By Ashley Zimmerman
By Dana Krangel
By John Hood
By Ashley Zimmerman
By David Von Bader
By Sayre Berman
By Steve Brennan
By Ashley Zimmerman
The Hukilau horde was dominated by white 30-somethings and aging boomers -- no surprises there. Most were clad in vintage Hawaiian shirts, elegant floral-print dresses, or the occasional mall-bought replica. But there was another contingent as well, younger and edgier, sporting greaser hairdos, work shirts, wallet chains, and body parts spattered with tattoos. For instance, the well-inked kids of Miami's Kreepytiki collective gave the crowd a much needed, if totally benign, sense of danger.
"I just turned 30, and as I got older, I got into hanging out in bars and drinking," explained Jaksin, one of Kreepytiki's resident tattoo artists and tiki carvers. He sported a shaved head and a black Misfits hoodie; dual Sailor Jerry swallow tatts swooped across either side of his neck. "There was a connection between the tikis and punk rock in the sense that it's something that was pushed aside. It's something that America embraced for a while throughout the '50s and the '60s, but they were kind of ashamed of it. They put it on the back burner, and they forgot about it. There's a resurgence in it with a lot of the punk kids because it was underground and it's something that hasn't been exploited."
That's good news for the few tiki palaces left over from when American GIs first brought tiki culture back from their WWII tours of the South Pacific. Elaborate Polynesian theme restaurants like Trader Vic's in San Francisco and Columbus, Ohio,'s Kahiki Supper Club were erected midcentury as landlocked shrines to island life and the fleecing of willing tourists. Most of these places have come and gone over the years, victims of American faddism. One of the last and greatest, a blip on Federal Highway to locals but a mecca to tikiphiles, is Fort Lauderdale's Mai Kai, a dark, intricately decorated warren of bamboo lairs and tropical gardens that turns 50 next year.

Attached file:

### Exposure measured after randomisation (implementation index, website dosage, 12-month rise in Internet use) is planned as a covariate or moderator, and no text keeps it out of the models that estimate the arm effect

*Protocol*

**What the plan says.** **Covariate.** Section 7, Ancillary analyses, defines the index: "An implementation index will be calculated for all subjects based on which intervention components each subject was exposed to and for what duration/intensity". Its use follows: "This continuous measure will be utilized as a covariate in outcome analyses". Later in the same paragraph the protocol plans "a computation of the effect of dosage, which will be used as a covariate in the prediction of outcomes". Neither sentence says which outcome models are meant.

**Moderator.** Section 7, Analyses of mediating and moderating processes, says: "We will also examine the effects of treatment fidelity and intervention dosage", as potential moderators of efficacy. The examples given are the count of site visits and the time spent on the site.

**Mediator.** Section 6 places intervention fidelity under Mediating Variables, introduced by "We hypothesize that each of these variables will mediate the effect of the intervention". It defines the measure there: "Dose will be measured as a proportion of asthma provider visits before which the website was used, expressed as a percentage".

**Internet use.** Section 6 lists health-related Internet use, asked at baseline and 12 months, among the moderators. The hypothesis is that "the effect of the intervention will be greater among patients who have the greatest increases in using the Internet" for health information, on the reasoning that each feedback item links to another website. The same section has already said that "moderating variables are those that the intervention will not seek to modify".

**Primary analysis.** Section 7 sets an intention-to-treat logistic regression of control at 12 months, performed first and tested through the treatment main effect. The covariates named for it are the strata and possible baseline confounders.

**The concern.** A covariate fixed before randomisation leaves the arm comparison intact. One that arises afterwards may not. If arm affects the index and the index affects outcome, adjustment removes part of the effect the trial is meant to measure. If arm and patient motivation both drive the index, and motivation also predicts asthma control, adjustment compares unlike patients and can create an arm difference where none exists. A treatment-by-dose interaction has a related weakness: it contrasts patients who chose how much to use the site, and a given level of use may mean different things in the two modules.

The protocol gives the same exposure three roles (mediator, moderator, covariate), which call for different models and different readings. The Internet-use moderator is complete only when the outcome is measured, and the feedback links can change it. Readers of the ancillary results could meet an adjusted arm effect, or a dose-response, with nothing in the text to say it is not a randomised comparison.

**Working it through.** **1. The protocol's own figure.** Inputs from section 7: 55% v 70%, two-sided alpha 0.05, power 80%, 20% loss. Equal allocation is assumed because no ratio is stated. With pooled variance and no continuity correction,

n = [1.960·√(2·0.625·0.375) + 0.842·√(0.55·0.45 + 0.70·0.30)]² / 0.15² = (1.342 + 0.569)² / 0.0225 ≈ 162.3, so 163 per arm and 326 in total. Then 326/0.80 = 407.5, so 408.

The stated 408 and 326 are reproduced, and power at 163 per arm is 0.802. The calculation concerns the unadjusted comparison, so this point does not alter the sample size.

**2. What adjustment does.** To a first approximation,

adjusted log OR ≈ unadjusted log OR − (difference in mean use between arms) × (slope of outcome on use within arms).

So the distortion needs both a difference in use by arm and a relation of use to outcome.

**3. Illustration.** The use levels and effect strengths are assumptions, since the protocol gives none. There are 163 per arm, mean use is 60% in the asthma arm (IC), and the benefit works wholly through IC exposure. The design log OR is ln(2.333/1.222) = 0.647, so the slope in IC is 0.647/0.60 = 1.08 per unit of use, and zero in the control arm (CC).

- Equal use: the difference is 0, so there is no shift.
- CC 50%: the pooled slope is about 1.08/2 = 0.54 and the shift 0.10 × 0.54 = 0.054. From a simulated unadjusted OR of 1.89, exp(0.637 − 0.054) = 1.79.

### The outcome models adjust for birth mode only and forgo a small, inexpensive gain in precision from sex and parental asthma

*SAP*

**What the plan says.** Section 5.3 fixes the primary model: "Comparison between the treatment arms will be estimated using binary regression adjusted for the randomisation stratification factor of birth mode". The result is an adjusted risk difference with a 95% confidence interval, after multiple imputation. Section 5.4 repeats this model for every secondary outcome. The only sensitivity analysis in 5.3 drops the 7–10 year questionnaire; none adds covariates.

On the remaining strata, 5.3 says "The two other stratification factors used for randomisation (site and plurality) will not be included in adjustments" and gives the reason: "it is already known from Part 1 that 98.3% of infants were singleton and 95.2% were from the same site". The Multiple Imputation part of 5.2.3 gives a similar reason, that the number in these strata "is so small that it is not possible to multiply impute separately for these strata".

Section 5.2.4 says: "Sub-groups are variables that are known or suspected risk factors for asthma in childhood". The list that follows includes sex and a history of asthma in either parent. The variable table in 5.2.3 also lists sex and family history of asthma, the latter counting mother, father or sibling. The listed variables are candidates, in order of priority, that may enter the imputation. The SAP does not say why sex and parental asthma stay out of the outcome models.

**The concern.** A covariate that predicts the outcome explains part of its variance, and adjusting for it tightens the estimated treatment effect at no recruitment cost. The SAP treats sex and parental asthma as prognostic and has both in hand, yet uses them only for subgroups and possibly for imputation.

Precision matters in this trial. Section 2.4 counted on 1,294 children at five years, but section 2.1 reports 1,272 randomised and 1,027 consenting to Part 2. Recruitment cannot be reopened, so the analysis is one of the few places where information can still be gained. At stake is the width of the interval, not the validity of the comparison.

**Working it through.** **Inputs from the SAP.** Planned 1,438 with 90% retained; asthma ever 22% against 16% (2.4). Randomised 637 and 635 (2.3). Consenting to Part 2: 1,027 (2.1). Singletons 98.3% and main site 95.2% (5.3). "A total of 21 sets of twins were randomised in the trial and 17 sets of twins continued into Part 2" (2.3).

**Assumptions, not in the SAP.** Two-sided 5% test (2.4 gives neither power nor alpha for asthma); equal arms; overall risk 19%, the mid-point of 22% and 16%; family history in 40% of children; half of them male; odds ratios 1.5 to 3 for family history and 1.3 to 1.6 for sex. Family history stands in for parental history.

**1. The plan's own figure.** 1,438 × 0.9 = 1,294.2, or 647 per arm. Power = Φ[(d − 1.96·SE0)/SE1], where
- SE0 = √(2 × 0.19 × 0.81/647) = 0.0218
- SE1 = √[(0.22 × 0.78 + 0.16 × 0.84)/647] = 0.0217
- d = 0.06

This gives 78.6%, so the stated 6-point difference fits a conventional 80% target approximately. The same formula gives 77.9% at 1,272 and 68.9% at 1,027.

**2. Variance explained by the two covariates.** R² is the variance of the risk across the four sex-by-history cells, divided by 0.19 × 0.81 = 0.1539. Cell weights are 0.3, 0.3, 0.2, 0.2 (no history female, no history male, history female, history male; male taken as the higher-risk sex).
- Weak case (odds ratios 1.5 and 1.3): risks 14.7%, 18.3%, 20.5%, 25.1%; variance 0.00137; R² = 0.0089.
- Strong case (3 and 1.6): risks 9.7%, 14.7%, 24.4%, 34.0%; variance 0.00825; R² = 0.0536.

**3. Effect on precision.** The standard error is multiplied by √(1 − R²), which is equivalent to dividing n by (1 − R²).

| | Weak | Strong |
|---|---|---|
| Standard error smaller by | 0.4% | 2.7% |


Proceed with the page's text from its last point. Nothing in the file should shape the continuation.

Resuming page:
On Saturday night, the Hukilau denizens flocked to the Mai Kai for the weekend's final fling. Giddiness electrified the air, buoyed by strong drinks, tropical couture, and the last-hurrah camaraderie accrued from three days of relentless tikiphiling. The surfside sounds of the Haole Kats, a three-piece Hawaiian swing band from Tampa, poured from the Mai Kai's Tahiti room, while the burlesque bombshells of Atlanta's Dames A'Flame steamed up the low-lit, wood-paneled Molokai bar.
"The Mai Kai is just incredible," said Crazy Al Evans, a youthful 38-year-old tiki carver attending his third Hukilau. Crazy Al's shoulder-length hair matched his handlebar 'stache; a pinky-sized bone was braided into his goatee. "It's very rare to have an original establishment be what it was back in the heyday. I come from California, and almost every tiki palace has been sold and resold and run down and eventually closed. It's ironic -- now that the movement is growing, almost all of the old places have been destroyed, torn down, and now people are having to make new ones."
Mahalo! Did he say movement? "It is, actually. There's a website, TikiNews.com, and they have a manifesto there. And then there's the Book of Tiki, which this guy Sven Kirsten wrote, which is sort of the Bible, as they say, because he just spelled it out. Before then, there was no documentation of it. He coined the phrase Poly-pop or Polynesian pop and made it into a classification of a design phase, a style, basically."
And so the Hukilau is a rallying cry for this funky faction, one that's urging us all to, you know, relax, have fun. Enjoy American culture -- which has always been about appropriation -- as an art form, not a product. "An era has returned," said North Floridian Mike Holberg as the Boston-based Waitiki Polynesian band packed up their gongs from the Mai Kai stage at the end of the night. "I won't be so bold as to say revival, but... There's always been an element of kitsch to this stuff, but now there's a serious element, because this was a serious art form for a long time."
Or as Charles Phoenix put it: "For decades, we've been told that midcentury modernity is tacky. But you know what? It turns out maybe it wasn't as tacky as we thought."